It’s a common sight to see golden retrievers and greyhounds inside cages, but for a whole different reason that we might be used to in some parts of the world. Over 25 million dogs are killed for food each year.
Thailand-based UniDog is a non-profit organization that campaigns against the consumption and trade of dog meat. They have recently launched a new campaign that features heartbreaking images of dogs with soup bowls around their heads, with a caption that reads: “I’m Begging For Life, Not Food.”
While it is certainly nonexistent in Canada, dog meat is a common and flourishing cuisine found in Mainland China, South Korea, North Korea, Thailand, Vietnam and East Timor.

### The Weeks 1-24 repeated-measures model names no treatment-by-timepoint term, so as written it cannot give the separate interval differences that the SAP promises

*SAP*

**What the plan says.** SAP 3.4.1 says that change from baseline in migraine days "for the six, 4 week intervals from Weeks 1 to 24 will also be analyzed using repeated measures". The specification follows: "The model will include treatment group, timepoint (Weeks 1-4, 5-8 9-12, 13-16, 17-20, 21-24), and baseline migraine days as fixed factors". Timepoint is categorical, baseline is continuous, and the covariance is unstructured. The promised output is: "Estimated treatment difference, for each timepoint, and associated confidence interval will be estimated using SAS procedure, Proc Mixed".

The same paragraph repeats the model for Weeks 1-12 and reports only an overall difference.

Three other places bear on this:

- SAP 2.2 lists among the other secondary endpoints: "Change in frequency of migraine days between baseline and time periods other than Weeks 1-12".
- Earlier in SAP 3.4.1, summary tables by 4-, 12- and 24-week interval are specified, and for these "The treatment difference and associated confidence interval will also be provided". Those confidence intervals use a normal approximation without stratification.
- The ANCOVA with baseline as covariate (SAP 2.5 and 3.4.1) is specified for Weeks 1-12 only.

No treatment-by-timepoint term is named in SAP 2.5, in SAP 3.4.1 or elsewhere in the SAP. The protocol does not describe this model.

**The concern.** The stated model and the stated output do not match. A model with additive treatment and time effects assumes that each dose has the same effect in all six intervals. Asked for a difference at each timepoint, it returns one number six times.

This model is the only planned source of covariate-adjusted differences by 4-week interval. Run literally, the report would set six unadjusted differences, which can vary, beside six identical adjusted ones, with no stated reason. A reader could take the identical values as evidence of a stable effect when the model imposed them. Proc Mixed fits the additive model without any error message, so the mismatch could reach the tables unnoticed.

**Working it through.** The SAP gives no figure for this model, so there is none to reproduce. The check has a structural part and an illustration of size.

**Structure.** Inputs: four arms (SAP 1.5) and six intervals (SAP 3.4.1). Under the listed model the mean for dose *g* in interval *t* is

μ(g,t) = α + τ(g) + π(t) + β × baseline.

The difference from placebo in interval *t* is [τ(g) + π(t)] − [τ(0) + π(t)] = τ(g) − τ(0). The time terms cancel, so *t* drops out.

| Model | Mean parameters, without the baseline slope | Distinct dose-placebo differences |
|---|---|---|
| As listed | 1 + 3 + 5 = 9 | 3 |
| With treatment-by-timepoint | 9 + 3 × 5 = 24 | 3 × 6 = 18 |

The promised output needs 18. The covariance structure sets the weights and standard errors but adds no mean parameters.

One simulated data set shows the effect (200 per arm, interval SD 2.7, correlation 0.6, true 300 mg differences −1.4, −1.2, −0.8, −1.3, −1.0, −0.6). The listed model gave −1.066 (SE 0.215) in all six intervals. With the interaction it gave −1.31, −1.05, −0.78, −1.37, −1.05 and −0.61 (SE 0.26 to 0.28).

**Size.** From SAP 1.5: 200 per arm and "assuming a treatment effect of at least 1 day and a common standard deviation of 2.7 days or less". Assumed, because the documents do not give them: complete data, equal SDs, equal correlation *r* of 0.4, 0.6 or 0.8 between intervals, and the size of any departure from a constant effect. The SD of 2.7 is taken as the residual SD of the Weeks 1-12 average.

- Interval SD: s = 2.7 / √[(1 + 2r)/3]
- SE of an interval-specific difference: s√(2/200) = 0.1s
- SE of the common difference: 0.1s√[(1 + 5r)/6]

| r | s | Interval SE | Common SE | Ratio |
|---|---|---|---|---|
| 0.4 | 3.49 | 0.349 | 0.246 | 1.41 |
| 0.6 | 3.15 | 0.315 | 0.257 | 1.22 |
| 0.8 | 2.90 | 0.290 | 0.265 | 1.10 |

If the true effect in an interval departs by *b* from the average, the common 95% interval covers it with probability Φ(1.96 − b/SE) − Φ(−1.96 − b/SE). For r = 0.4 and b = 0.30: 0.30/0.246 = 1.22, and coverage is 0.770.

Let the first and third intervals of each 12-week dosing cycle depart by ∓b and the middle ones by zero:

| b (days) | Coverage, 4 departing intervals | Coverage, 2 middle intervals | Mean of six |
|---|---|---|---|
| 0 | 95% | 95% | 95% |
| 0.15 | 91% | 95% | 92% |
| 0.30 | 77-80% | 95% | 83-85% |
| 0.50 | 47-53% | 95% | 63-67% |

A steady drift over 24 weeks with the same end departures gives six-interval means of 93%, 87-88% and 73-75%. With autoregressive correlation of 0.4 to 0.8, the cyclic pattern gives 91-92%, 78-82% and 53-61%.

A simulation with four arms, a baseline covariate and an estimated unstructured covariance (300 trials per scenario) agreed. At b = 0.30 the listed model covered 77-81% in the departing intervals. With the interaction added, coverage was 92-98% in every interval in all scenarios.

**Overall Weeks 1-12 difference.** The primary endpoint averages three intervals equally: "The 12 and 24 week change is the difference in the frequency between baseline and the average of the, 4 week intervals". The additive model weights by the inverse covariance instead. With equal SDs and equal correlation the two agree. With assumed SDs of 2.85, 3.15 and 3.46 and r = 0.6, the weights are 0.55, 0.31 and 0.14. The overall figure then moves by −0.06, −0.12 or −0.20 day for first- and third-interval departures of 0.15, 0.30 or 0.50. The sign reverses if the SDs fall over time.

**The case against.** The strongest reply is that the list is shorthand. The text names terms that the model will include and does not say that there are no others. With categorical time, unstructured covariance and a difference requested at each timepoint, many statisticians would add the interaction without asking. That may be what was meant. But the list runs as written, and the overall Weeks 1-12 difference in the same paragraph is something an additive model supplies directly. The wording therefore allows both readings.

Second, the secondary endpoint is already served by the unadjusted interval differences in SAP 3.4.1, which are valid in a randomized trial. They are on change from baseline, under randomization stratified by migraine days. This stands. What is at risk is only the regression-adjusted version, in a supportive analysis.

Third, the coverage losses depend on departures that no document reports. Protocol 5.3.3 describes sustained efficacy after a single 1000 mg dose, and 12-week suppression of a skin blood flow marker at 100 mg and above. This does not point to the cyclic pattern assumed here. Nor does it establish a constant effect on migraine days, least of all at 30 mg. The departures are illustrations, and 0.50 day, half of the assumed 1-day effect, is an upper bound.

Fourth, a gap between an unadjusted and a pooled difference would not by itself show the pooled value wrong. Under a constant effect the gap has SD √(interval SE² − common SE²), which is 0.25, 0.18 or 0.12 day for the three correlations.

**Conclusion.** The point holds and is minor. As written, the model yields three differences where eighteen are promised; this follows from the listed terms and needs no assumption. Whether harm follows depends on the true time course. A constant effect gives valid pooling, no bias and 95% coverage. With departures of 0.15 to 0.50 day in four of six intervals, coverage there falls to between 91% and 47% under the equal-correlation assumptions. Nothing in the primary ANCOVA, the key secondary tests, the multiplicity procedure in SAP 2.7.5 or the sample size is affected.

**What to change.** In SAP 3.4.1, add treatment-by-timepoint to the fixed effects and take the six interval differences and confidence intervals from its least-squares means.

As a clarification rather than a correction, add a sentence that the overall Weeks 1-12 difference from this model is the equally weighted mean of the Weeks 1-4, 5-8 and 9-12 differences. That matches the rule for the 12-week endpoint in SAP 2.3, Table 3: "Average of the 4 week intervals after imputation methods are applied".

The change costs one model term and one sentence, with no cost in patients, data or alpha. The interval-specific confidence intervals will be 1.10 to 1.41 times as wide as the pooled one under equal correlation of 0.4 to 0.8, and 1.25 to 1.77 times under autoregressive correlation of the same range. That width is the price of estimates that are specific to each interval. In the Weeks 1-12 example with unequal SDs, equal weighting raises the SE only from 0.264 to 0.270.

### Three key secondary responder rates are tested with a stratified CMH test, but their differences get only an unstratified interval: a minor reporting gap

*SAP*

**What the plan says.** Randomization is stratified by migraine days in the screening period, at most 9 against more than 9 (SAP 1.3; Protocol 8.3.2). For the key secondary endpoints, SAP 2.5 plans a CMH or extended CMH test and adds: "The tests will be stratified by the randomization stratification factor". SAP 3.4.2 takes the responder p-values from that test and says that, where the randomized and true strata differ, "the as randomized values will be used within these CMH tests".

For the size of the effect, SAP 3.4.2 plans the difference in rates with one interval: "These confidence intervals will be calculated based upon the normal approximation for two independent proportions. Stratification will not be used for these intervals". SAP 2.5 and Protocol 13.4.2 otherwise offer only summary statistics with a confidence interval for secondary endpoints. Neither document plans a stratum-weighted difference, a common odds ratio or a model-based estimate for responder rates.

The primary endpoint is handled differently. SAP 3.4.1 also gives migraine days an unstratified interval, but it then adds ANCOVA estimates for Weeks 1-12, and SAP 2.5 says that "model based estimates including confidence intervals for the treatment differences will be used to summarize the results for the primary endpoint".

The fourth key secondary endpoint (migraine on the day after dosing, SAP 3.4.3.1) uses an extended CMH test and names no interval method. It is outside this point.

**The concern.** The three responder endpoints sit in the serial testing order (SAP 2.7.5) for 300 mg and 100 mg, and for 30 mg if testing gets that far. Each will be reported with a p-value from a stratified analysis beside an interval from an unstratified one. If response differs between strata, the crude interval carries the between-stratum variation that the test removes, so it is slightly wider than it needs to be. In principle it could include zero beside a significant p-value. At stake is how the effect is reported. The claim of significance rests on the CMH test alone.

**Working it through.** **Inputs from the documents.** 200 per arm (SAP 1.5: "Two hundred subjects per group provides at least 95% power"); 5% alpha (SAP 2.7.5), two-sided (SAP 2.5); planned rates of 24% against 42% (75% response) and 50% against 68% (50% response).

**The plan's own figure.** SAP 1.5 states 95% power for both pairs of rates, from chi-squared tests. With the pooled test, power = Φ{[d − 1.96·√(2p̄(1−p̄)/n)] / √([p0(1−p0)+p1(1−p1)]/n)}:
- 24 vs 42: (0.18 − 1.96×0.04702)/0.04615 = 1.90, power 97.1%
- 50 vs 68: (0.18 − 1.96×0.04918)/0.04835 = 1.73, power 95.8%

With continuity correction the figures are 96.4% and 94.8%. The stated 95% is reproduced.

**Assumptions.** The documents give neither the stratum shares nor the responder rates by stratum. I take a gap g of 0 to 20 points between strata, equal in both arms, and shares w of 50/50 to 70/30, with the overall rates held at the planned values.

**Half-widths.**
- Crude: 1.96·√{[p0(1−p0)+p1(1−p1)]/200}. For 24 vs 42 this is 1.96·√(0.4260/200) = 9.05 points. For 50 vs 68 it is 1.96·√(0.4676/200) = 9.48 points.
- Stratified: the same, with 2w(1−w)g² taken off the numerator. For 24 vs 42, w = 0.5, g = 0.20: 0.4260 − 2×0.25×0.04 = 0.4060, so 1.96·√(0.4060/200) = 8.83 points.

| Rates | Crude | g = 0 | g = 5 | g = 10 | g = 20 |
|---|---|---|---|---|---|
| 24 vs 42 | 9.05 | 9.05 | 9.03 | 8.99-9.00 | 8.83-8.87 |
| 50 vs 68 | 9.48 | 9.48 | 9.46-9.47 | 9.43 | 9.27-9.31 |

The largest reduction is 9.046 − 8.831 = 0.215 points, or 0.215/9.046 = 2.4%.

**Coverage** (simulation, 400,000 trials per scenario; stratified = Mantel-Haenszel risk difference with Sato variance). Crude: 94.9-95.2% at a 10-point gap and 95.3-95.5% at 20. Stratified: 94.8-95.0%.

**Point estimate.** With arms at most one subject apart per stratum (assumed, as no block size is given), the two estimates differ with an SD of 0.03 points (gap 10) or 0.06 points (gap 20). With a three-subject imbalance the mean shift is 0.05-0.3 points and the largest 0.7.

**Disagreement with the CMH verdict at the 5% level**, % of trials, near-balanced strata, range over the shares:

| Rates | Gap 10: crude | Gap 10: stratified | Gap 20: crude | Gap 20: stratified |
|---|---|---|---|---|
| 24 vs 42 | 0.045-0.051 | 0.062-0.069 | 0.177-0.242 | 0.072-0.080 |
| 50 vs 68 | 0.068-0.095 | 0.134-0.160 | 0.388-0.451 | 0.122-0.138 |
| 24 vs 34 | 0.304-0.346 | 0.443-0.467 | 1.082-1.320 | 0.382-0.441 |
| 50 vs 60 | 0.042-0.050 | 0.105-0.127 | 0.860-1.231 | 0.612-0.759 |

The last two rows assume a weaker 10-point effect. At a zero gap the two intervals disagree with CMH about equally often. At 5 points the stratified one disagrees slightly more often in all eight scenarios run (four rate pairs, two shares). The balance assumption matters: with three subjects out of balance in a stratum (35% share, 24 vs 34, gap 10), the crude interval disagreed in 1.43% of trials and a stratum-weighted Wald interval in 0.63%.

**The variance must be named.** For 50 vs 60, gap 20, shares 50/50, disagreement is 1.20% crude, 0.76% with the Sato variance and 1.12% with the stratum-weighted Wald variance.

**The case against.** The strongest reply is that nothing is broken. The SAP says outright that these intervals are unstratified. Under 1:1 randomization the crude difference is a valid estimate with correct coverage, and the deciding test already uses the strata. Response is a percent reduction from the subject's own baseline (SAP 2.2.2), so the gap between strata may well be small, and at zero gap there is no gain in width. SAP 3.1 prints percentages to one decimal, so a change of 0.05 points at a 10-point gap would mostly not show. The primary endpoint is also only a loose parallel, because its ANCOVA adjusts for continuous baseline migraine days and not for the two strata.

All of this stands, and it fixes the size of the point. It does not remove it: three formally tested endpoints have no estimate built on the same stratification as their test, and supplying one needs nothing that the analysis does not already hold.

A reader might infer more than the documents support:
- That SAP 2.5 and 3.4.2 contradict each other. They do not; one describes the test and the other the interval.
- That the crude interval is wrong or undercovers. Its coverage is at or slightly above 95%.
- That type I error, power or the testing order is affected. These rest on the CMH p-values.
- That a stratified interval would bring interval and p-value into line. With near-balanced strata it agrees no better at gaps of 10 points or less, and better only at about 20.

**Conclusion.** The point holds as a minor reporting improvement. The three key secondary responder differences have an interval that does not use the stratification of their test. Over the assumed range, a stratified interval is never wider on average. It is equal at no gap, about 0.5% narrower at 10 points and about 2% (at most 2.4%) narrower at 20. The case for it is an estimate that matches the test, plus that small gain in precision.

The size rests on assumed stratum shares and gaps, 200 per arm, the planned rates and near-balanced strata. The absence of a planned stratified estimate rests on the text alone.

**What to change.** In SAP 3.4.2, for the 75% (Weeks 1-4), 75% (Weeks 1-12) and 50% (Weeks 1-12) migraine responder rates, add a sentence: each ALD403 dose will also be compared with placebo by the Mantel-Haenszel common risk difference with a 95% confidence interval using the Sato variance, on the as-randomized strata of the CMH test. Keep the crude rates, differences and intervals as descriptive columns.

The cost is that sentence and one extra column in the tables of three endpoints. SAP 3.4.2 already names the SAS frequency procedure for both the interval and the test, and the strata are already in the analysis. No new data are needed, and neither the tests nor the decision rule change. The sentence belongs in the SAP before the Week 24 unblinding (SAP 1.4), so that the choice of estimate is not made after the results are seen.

In addition to their inhumane death, often after a process of being skinned alive, dogs that are bred or captured for consumption spend their lives with other dogs in small and cramped cages with metal wire flooring that damage their feet.
Nearly 98 per cent of the dogs culled are reportedly domesticated, according to the Soi Dog Foundation. While some are purchased from breeders, many are often snatched from city streets and stolen from their owner’s homes.
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